A Brazilian court asked Apple to unlock an iPhone that a Brazilian lawyer had bought in the US, Gizmodo Brasil reports. According to the blog, it all started when Carlo Frederico Müller acquired an iPhone 4 32GB at one of Apple’s Stores in Boston for $699.
At the time, Apple wasn’t selling unlocked devices – it only started to do so in June 2011. However, Müller made it clear that he was Brazilian and intended to use his smartphone in Brazil.
Yet, when he got home, he didn’t manage to unlock his iPhone by inserting a local chip and connecting to iTunes, as one of Apple’s employees had incorrectly instructed him. According to Müller, he then contacted Apple in Brazil, and was told to contact one of the local carriers. He approached all four of them, but they didn’t manage to complete the process.
What happened, one of the operators told him, was that Apple was blocking the process, as the device had been bought in the US. This is when Müller decided to sue the company.
Of course, being sued by a lawyer is never a good premise, and Apple has just learned it the hard way. In April, a Sao Paulo court finally compelled Apple’s Brazilian subsidiary to unlock said phone within thirty days, while paying a R$2,000 fine (US$1029). While Müller hasn’t appealed yet, he makes it clear that he may change his mind if Apple doesn’t comply on time.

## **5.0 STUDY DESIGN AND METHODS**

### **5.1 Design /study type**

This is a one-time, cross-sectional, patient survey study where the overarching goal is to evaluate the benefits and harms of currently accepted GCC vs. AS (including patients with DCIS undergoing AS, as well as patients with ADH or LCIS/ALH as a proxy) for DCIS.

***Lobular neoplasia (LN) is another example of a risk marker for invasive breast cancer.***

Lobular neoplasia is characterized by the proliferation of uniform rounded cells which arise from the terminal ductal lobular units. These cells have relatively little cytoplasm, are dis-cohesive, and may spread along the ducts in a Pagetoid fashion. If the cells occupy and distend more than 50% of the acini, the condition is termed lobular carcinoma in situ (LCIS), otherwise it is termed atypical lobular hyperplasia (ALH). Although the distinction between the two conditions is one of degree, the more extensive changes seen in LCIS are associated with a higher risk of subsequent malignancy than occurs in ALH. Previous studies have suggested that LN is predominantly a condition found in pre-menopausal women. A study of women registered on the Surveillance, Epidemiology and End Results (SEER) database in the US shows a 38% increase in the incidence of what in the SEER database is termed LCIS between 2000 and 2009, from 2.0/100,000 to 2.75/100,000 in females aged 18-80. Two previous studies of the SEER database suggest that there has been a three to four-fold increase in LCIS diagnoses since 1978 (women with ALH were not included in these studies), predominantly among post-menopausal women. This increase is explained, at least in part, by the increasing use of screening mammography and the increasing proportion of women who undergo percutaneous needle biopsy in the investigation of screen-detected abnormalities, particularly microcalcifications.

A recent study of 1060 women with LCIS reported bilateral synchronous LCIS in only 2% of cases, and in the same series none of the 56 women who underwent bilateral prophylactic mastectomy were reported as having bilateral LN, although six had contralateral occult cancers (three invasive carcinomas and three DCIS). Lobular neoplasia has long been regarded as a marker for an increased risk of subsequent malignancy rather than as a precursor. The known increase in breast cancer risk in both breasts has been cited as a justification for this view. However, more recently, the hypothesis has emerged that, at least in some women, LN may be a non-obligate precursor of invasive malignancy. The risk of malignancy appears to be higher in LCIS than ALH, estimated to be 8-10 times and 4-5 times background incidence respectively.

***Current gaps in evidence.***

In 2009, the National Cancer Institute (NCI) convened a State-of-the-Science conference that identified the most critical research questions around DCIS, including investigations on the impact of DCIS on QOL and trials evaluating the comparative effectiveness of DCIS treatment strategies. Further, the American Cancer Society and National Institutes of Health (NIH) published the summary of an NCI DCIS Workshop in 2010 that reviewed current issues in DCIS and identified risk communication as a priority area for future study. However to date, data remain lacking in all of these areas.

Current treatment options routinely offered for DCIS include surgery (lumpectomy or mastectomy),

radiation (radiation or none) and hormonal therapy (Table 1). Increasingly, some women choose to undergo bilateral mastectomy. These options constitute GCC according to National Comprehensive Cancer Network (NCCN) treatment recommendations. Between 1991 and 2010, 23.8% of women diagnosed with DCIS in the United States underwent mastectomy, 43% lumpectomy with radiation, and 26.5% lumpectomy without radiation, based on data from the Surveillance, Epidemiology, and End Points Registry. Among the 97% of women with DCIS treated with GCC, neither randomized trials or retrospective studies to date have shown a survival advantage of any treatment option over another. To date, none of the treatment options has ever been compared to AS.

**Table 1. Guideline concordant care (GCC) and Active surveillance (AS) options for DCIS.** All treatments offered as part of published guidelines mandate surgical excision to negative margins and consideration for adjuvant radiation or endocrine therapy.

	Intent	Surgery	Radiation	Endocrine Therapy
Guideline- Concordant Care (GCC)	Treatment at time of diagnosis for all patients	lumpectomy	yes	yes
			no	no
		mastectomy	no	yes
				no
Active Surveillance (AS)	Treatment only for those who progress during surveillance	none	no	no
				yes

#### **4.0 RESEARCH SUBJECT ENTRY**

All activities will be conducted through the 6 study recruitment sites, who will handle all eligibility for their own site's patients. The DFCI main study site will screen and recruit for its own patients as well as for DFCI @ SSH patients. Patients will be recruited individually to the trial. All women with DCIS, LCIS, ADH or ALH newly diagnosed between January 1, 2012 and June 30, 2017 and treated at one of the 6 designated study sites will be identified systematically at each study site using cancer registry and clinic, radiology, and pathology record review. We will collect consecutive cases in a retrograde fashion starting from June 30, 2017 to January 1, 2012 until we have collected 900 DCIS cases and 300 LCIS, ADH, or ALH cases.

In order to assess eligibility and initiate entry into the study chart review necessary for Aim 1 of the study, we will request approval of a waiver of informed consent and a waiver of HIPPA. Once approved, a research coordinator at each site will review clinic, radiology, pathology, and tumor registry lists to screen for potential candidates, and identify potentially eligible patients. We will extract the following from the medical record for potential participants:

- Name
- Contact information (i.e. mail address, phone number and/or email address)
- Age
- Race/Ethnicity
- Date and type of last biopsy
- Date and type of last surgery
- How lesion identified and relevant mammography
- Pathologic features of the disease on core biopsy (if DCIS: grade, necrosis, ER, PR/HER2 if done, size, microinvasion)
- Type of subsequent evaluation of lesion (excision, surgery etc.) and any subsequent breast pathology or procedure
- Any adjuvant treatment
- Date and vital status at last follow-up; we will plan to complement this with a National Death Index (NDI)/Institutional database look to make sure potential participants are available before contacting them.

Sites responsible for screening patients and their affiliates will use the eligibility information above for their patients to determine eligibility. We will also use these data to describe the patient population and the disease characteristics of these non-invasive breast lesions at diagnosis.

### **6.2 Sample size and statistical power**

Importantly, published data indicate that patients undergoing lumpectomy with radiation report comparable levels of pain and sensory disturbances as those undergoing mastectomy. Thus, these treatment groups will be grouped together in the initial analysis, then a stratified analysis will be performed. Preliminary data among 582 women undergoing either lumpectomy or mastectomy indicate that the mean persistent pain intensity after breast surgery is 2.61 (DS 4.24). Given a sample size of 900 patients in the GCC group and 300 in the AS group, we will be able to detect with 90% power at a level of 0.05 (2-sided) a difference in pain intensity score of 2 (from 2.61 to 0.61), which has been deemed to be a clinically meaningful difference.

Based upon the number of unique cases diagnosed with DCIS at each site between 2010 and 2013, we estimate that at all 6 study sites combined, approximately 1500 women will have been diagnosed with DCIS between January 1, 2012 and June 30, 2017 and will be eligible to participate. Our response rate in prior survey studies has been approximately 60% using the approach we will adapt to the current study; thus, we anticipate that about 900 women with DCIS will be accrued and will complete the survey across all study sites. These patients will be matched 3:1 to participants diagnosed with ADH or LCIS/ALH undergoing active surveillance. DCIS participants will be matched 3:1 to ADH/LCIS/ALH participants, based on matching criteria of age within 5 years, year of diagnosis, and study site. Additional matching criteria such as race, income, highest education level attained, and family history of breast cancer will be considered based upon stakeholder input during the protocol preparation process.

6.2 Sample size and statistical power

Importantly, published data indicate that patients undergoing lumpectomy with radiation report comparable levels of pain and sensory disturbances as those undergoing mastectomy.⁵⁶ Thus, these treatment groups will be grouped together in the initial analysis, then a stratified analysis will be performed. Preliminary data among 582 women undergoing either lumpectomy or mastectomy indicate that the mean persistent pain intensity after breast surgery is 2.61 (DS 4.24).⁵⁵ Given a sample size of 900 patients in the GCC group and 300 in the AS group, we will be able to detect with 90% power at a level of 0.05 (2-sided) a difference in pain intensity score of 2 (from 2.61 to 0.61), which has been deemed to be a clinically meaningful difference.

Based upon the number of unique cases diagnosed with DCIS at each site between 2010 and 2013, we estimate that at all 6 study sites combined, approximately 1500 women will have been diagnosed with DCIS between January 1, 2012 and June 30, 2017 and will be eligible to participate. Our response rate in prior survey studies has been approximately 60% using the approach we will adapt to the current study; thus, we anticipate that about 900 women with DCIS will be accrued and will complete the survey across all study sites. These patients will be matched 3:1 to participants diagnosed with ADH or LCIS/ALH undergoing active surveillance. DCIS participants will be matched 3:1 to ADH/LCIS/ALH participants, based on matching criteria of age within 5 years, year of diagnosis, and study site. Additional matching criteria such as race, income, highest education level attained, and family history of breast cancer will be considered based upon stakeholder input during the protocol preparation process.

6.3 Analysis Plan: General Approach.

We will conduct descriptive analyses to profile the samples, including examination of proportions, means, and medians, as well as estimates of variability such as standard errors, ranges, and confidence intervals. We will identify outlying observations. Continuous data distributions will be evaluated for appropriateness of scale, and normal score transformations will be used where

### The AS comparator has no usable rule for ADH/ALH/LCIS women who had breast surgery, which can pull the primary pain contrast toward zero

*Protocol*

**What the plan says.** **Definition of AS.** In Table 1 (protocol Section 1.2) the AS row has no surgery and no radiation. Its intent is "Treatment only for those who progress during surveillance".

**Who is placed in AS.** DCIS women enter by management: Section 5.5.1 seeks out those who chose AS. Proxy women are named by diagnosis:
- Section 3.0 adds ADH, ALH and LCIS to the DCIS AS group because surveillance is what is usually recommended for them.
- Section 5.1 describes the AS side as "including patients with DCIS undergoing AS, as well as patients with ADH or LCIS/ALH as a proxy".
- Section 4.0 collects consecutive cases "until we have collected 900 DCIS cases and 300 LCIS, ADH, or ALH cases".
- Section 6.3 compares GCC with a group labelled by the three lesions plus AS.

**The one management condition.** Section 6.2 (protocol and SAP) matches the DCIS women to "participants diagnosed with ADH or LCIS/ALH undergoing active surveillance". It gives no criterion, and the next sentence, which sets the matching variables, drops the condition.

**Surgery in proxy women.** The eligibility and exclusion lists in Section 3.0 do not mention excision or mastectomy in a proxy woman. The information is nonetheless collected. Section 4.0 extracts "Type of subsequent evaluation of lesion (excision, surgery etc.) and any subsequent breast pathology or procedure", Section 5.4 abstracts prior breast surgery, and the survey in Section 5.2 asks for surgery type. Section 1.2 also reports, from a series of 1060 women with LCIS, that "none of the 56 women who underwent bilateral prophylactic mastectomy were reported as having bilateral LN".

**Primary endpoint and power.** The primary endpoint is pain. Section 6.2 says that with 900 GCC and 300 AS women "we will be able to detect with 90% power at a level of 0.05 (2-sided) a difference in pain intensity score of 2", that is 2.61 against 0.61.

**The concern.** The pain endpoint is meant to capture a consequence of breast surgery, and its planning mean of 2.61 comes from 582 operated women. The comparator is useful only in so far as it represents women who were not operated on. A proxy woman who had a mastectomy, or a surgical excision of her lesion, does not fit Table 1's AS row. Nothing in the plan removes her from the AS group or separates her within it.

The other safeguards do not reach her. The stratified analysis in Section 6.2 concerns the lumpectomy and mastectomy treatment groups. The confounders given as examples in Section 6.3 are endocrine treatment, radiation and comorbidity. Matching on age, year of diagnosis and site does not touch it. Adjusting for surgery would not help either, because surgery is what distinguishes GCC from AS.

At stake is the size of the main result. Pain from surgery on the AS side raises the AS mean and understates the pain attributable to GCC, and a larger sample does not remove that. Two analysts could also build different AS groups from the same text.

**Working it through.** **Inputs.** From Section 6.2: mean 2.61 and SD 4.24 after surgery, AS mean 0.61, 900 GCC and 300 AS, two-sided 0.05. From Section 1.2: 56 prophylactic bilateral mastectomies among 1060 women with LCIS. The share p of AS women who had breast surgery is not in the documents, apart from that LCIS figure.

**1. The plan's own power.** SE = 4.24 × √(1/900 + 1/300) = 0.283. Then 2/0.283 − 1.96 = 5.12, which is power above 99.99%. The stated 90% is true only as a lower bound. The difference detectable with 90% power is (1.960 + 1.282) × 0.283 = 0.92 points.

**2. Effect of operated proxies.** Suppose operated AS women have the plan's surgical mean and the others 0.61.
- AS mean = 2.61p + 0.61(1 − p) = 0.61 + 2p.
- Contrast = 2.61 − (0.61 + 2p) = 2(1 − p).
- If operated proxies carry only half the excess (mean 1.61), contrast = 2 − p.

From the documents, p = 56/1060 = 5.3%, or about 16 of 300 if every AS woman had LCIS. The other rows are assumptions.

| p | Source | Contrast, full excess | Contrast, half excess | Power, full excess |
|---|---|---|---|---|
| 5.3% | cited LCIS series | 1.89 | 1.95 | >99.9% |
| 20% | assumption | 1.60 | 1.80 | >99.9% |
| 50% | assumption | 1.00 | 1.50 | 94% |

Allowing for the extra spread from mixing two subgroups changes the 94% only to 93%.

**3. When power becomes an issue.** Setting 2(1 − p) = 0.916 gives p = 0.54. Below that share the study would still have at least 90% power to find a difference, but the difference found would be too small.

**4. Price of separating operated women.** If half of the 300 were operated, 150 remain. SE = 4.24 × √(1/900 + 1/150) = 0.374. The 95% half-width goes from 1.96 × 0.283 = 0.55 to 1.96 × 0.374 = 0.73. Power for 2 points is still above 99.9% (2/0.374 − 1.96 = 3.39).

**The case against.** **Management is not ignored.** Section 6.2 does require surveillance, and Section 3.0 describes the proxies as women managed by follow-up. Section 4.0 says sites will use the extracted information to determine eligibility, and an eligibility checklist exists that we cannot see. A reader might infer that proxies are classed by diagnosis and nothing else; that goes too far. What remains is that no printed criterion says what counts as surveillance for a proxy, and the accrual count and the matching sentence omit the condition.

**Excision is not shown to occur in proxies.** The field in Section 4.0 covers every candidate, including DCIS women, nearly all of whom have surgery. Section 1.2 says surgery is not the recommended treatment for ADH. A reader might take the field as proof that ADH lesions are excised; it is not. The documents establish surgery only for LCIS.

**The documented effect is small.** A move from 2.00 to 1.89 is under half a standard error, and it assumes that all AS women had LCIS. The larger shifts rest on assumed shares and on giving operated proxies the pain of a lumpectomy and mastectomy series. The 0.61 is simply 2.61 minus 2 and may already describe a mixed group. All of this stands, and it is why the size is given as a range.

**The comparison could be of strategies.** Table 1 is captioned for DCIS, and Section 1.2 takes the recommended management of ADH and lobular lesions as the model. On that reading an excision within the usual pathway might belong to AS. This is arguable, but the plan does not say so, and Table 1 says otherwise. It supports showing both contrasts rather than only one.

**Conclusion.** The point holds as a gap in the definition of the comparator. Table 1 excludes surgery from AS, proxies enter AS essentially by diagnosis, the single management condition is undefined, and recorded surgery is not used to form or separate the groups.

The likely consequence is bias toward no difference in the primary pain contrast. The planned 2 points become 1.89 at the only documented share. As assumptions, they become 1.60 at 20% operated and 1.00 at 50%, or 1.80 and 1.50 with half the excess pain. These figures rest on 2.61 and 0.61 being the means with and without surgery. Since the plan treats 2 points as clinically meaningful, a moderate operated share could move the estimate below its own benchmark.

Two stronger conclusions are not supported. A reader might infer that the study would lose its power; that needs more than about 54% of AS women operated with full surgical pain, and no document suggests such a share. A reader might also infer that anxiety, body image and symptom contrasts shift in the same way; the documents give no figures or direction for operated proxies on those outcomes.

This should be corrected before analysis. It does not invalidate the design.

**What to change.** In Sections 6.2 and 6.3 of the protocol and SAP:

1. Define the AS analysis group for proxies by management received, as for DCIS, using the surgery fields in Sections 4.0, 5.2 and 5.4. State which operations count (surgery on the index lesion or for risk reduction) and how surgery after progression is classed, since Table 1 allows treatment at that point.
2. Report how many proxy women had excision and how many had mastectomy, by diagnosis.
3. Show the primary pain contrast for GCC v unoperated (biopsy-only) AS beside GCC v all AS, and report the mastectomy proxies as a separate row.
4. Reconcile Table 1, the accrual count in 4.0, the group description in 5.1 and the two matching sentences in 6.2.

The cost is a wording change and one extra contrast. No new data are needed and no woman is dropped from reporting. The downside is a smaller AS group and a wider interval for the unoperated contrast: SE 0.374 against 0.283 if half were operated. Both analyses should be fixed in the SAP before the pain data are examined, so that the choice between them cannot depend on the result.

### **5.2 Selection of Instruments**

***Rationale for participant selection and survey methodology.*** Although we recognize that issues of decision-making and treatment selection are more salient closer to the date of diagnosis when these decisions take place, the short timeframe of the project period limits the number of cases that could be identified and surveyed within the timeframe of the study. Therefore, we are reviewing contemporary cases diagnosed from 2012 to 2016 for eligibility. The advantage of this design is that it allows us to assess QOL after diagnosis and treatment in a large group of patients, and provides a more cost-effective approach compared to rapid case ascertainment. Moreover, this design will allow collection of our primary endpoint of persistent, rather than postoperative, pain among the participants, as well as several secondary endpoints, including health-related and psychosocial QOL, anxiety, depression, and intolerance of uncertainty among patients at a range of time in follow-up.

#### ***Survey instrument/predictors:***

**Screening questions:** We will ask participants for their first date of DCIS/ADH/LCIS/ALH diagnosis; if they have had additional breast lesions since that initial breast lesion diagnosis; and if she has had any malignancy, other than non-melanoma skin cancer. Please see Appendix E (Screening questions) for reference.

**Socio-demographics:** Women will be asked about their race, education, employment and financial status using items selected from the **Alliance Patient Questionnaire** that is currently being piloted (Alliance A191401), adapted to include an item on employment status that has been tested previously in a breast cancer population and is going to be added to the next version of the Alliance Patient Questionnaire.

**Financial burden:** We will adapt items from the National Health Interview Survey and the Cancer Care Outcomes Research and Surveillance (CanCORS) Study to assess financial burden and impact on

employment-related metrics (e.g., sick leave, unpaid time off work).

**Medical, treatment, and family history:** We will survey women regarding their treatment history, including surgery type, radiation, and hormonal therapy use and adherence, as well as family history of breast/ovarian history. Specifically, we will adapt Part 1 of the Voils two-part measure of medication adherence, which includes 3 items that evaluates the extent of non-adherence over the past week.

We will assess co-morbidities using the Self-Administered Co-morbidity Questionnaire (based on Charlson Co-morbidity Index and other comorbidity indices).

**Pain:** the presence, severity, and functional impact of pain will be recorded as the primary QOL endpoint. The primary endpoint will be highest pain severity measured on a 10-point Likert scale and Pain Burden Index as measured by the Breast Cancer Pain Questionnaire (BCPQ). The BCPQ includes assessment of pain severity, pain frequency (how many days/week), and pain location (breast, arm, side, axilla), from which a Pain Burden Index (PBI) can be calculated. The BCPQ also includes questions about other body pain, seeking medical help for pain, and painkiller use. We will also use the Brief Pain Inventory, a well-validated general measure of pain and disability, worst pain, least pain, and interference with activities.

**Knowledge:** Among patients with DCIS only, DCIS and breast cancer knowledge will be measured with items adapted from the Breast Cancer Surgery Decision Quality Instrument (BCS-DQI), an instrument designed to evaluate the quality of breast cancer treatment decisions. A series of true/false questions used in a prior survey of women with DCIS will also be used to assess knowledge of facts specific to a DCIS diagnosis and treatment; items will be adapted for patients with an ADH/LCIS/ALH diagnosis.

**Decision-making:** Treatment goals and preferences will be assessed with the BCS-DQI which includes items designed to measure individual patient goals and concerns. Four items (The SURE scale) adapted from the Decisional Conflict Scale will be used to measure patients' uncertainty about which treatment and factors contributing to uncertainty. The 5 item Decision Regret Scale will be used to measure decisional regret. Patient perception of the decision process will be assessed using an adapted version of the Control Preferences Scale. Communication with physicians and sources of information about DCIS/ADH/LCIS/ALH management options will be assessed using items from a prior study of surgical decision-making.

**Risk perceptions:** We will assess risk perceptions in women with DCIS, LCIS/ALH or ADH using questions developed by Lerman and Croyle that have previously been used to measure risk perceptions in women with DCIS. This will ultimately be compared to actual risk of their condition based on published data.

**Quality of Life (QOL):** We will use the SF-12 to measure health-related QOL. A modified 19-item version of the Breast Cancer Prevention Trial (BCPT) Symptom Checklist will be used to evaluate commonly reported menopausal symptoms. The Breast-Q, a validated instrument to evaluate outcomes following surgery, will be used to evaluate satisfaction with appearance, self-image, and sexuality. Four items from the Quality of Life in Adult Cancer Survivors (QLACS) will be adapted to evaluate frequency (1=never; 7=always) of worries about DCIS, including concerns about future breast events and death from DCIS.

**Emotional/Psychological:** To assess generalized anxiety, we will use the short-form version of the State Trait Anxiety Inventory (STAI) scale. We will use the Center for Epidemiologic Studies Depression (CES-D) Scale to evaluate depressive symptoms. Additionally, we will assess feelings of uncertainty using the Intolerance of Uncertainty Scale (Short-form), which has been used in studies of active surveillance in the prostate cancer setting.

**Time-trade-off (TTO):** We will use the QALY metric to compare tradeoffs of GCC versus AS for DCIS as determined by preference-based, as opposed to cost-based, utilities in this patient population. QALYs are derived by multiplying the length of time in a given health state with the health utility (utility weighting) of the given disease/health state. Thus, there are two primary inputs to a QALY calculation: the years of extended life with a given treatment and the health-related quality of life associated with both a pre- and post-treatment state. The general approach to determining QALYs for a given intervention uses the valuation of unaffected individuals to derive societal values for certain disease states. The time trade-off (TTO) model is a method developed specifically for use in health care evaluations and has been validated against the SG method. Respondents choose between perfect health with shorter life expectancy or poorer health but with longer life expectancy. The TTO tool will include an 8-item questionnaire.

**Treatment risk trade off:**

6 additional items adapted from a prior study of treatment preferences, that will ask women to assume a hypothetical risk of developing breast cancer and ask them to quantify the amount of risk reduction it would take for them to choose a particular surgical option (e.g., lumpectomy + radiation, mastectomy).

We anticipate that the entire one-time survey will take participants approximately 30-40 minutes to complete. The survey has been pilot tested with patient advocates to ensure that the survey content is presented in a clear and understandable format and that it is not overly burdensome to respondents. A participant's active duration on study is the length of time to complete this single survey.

Due to high prices of Apple devices in the country, buying iPhones abroad is common practice in Brazil — a trend further boosted by Apple’s decision to sell unlocked devices.
Yet, things could change if Apple adjusts its pricing, and it seems that the company finally started to do so. While launching the new iPad yesterday evening, it quietly lowered the price of the iPhone 4 and 3GS in its Brazilian online store, as MacMagazine noted. For instance, the contract-free iPhone 3GS now costs R$999 (US$514).
As we reported, Foxconn’s plants in Brazil are now manufacturing iPhones 4, which certainly contributes to lowering logistics costs and questioning hefty local margins.
This post is part of our contributor series. The views expressed are the author's own and not necessarily shared by TNW.